Avec Mis Nouveau Amis, Monsieur Antoine

“It was terrible, just terrible,” says Delille Antione. He’s speaking about his experience during the earthquake on January 10, 2010 in Port-au-Prince. “I really don’t want to talk about it; I don't want to think about it again.” And unlike a lot of people over the years I have met who say things out loud like they “do not want to talk about it,” I can tell Delille is not being coy. He really does not want to talk about it, but I connive him into doing so anyway with soft words and encouragement because sometimes that is what we journalists do: Persuade kind and thoughtful people into describing horrible things they would rather not remember or say out loud. It is not malicious; we don’t mean to be sadistic. We are just trying to get the historical details right so you, dear reader, can understand what happened and how people survive such things.

So in this way I discover that when Delille, the director general of Haiti’s Commission Épiscopale Pour L’Education Catholique, was downtown for a business meeting in Port-au-Prince with a colleague on that dreadful afternoon, the building they were in collapsed around them. His colleague was killed instantly as the ceiling flattened over them and her body fell across his legs, which broke under the strain. His wife eventually called to check on him that day after the buildings fell, and he was able to use his cell phone to assure her that yes, he was OK, to ask for water and to direct his rescue. He lay there for 20 hours with a cadaver over his legs. By the time he was extracted, the damage was complete. He and his broken legs were flown to Canada where he spent the next five months getting healthy and learning to walk again. When he was done with this job, he went back to Haiti to return to his duties, keeping the nation’s Catholic education system, its best hope for the future, he will tell you, alive. He was 75 years old when the earthquake changed everything.

Advertisement

Delille takes me on a tour of the commission’s temporary office on the outskirts of the city center. He expects that the employees of his commission will return soon, after three years, to the Port-au-Prince center in a new building. The commission’s previous headquarters had disappeared in a puff of gray dust on Jan. 10, 2010. Now its office workers convene each day at the site of its for-profit printing press on the outskirts of town, next to its for-profit mango field across from its school-bench factory. All of these various enterprises, initiated or compelled by program grants from foreign donors or part of the natural landscape of financing the Catholic school system in Haiti, Delille somehow tracks in his mind in addition to his primary duty of seeing to the best education that he can for Haiti’s young people. He is telling me how many benches he must produce according to the grant from a German NGO and how much money was disbursed for this program when I ask him how he does it. Doe he ever weary of the alphabet stew of foreign NGOs financing so much of his office’s activities? Does he every tire of the various for-profit enterprises he has concocted not for their own worth, but to find a way to finance Kreyol text books on the desks of Haitian first graders? He smiles broadly at my insipid queries.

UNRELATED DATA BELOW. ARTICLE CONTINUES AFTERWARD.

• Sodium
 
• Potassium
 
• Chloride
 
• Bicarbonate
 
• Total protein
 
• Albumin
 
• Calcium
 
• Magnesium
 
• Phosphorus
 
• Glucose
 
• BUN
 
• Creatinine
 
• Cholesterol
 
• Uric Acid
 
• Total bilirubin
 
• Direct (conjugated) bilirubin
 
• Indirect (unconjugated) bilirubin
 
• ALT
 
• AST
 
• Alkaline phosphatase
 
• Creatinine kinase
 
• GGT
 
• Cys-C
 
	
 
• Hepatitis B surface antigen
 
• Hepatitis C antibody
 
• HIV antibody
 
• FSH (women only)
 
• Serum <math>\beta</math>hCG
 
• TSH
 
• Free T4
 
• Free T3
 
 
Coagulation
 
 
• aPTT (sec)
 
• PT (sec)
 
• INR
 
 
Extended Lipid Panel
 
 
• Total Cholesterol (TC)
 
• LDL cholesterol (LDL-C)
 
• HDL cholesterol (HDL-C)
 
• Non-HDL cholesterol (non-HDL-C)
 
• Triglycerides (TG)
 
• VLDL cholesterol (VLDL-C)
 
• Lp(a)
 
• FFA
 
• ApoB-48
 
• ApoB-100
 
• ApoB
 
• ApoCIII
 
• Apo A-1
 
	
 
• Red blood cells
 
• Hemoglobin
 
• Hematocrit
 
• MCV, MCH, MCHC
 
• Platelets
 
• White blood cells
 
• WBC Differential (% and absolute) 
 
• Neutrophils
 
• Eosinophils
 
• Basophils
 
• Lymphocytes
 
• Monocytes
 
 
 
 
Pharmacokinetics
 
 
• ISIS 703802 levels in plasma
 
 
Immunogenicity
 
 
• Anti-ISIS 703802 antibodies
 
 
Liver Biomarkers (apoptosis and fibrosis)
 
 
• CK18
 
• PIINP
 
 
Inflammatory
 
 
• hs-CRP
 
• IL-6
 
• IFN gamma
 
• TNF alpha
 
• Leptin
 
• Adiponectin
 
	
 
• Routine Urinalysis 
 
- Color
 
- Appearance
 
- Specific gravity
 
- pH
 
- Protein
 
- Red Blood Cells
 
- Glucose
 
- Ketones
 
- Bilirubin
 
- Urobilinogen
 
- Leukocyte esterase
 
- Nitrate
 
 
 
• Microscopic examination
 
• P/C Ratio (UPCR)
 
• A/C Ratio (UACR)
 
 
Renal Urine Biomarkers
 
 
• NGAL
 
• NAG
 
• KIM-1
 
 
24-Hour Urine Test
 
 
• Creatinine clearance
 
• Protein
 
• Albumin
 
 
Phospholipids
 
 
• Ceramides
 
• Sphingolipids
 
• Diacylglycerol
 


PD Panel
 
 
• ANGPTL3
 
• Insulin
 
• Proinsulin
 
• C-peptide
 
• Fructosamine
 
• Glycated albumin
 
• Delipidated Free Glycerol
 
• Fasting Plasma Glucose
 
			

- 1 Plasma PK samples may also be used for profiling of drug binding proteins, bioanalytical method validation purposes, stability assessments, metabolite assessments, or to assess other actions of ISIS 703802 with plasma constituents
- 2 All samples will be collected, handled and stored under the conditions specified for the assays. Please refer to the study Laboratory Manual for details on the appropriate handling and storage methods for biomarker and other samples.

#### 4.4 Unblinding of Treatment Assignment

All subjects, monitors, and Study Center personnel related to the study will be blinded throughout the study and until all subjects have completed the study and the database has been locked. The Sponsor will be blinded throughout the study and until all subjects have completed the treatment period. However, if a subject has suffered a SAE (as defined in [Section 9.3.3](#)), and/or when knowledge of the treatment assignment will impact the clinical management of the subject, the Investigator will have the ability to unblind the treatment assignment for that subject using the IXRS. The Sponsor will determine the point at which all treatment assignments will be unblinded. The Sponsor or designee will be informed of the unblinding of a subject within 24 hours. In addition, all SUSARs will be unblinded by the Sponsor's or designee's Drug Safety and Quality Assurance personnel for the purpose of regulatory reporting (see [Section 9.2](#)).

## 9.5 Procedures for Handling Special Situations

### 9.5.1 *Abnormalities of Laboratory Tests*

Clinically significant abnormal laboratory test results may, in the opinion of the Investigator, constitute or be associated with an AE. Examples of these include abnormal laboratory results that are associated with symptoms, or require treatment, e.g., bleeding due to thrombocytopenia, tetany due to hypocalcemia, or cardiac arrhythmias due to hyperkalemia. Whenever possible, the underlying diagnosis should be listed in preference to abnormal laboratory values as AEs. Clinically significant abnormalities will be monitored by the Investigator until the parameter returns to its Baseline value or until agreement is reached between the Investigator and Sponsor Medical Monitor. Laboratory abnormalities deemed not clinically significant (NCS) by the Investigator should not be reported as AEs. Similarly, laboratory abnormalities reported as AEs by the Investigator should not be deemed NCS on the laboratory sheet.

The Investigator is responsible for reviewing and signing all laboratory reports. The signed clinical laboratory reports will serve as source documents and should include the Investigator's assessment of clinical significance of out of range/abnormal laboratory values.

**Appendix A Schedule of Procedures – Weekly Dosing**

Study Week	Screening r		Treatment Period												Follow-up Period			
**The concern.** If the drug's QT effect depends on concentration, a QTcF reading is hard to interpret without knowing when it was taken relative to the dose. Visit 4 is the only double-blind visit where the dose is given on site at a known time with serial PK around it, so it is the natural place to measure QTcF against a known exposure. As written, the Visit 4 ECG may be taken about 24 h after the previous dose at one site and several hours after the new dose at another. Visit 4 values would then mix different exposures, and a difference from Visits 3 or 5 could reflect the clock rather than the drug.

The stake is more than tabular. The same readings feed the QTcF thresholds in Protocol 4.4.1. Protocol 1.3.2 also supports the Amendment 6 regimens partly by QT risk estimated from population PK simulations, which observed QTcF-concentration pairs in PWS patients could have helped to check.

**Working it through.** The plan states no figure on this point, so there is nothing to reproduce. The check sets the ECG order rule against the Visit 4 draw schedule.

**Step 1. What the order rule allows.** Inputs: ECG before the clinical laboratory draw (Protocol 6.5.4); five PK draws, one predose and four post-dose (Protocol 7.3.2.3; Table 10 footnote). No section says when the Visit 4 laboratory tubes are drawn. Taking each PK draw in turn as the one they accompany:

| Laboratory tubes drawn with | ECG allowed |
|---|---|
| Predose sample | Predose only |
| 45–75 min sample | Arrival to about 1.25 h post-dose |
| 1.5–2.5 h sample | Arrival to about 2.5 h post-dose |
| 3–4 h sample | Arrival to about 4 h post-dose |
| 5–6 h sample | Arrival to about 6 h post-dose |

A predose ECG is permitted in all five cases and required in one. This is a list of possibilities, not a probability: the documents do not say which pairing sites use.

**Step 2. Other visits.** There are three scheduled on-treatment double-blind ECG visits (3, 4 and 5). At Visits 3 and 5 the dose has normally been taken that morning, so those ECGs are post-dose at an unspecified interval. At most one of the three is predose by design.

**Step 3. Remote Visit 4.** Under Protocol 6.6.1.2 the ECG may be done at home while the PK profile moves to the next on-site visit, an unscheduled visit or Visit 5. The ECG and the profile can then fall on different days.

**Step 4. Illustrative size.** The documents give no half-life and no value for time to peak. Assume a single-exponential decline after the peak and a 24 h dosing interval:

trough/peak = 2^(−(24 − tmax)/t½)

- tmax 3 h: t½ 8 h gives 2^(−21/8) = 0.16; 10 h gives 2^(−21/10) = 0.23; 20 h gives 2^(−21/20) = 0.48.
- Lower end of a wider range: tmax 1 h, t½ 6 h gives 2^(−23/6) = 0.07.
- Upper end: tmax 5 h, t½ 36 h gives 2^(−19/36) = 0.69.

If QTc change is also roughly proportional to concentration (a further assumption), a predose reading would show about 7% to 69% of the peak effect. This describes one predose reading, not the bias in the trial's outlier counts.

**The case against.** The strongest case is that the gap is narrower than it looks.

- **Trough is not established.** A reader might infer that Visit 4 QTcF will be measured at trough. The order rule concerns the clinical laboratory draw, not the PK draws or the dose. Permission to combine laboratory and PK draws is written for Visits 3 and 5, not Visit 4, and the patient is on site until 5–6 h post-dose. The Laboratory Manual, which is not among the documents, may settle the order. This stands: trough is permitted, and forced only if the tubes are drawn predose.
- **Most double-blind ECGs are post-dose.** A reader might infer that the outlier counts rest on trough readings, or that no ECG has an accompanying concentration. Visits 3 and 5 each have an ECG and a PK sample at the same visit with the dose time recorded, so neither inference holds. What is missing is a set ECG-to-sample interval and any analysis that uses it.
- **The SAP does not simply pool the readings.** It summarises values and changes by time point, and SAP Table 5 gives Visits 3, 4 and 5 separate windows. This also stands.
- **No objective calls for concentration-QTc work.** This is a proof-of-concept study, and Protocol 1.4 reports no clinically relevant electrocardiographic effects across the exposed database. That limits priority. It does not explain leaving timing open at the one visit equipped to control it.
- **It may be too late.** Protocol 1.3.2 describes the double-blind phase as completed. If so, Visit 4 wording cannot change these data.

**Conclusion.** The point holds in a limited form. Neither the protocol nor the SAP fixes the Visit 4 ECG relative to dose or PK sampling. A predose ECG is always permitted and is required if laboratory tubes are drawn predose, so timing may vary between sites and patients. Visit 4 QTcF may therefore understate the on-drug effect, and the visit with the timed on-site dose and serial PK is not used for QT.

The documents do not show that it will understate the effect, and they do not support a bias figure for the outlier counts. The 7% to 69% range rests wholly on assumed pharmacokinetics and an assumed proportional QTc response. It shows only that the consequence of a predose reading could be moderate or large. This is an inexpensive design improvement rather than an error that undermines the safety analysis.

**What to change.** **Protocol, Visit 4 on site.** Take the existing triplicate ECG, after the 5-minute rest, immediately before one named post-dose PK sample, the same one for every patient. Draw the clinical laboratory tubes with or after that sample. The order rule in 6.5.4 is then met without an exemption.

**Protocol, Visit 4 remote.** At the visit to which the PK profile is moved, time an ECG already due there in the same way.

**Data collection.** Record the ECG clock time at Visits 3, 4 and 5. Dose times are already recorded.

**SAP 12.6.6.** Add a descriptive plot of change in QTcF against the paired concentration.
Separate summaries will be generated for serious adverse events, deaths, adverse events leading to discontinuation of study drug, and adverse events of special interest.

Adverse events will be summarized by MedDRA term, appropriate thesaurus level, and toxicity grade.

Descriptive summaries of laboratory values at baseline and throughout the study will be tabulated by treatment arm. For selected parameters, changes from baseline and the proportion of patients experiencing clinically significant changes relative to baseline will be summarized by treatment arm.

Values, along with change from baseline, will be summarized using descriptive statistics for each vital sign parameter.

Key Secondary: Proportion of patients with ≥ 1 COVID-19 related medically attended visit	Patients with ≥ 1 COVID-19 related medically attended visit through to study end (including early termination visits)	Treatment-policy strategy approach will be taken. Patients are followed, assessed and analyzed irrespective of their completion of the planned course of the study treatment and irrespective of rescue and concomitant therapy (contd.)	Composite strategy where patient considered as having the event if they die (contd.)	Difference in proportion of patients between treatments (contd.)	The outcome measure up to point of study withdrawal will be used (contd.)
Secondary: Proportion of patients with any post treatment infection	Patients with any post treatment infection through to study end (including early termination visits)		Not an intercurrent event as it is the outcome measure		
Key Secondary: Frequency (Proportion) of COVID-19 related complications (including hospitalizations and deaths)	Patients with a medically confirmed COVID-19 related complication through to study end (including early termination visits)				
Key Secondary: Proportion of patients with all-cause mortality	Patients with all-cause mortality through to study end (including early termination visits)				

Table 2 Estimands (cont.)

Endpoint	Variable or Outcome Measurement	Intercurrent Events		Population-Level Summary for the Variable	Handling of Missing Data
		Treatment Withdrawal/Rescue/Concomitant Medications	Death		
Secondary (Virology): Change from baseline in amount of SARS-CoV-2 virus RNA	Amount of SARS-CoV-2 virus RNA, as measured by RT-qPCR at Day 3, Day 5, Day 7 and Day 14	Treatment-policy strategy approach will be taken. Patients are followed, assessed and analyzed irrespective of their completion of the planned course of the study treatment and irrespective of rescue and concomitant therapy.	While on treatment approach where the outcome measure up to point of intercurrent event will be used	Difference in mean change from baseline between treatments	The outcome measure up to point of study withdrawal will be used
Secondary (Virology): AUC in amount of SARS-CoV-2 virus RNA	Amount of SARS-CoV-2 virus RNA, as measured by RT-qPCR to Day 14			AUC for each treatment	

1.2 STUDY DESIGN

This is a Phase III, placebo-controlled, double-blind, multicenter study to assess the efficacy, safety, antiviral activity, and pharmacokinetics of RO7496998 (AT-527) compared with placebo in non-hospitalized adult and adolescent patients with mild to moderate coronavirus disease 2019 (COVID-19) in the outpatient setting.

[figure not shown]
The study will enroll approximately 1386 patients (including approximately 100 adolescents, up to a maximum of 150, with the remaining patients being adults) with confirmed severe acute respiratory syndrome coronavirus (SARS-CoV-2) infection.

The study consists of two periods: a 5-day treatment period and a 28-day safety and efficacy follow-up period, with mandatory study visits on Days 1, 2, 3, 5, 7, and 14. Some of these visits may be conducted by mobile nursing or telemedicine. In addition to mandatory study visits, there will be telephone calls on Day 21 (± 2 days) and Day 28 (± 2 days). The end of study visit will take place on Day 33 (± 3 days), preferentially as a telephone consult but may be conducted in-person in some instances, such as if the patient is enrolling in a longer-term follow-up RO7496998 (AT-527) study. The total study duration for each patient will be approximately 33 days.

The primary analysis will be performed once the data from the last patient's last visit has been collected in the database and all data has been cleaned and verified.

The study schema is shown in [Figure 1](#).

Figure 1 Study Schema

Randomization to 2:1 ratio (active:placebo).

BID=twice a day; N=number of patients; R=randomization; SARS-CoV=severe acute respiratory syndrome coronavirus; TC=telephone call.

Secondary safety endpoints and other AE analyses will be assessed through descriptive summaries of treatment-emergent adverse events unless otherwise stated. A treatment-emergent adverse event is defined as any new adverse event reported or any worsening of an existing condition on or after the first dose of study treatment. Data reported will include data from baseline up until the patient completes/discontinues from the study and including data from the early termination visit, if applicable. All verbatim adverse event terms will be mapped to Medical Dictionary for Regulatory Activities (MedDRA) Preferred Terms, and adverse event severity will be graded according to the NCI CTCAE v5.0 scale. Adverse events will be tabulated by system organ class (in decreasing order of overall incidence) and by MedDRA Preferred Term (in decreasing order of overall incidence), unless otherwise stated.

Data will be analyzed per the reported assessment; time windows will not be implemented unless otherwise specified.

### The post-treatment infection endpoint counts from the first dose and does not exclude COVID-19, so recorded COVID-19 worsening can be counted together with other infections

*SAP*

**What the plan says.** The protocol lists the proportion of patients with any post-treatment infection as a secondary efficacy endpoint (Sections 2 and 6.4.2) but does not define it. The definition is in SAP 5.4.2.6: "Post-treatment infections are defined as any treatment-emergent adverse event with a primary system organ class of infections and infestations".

“No,” he says, an indulgent smile broadcasts across his face. “I can remember ten times that number in my head.” He begins reciting a litany of European and American NGOs and the programs they have financed. He is laughing gently and I, a man, who has to look up his own cell phone number more or less every day, have no cause to doubt but that he is speaking the truth.

Find out about more about the state of Haiti's education system.

Comments are automatically closed two weeks after an article's initial publication. See our comments policy for more.
David Smith
5 years 10 months ago
It seems that with all the attention Haiti received in this country after the Port au Prince earthquake in 1910, there should have been more than enough financial and feet-on-the-ground assistance to put things back to right.  It's been almost four years.  Was aid from outside simply far from adequate?  Were local organizations poorly prepared to put it to use?

Advertisement

The latest from america

Catherine Pakaluk, who currently teaches at the Catholic University of America and holds a Ph.D. in Economics from Harvard University, describes her tweet to Mr. Macron as “spirited” and “playful.”
Emma Winters October 19, 2018
A new proposal from the Department of Homeland Security could make it much more difficult for legal immigrants to get green cards in the United States. But even before its implementation, the proposal has led immigrants to avoid receiving public benefits.
J.D. Long-GarcíaOctober 19, 2018
 Archbishop Carlo Maria Vigano, then nuncio to the United States, and then-Cardinal Theodore E. McCarrick of Washington, are seen in a combination photo during the beatification Mass of Blessed Miriam Teresa Demjanovich at the Cathedral Basilica of the Sacred Heart in Newark, N.J., Oct. 4, 2014. (CNS photo/Gregory A. Shemitz)
In this third letter Archbishop Viganò no longer insists, as he did so forcefully in his first letter, that the restrictions that he claimed Benedict XVI had imposed on Archbishop McCarrick—one he alleges that Pope Francis later lifted—can be understood as “sanctions.”
Gerard O’ConnellOctober 19, 2018
Kevin Clarke tells us about his reporting from Iraq.
Olga SeguraOctober 19, 2018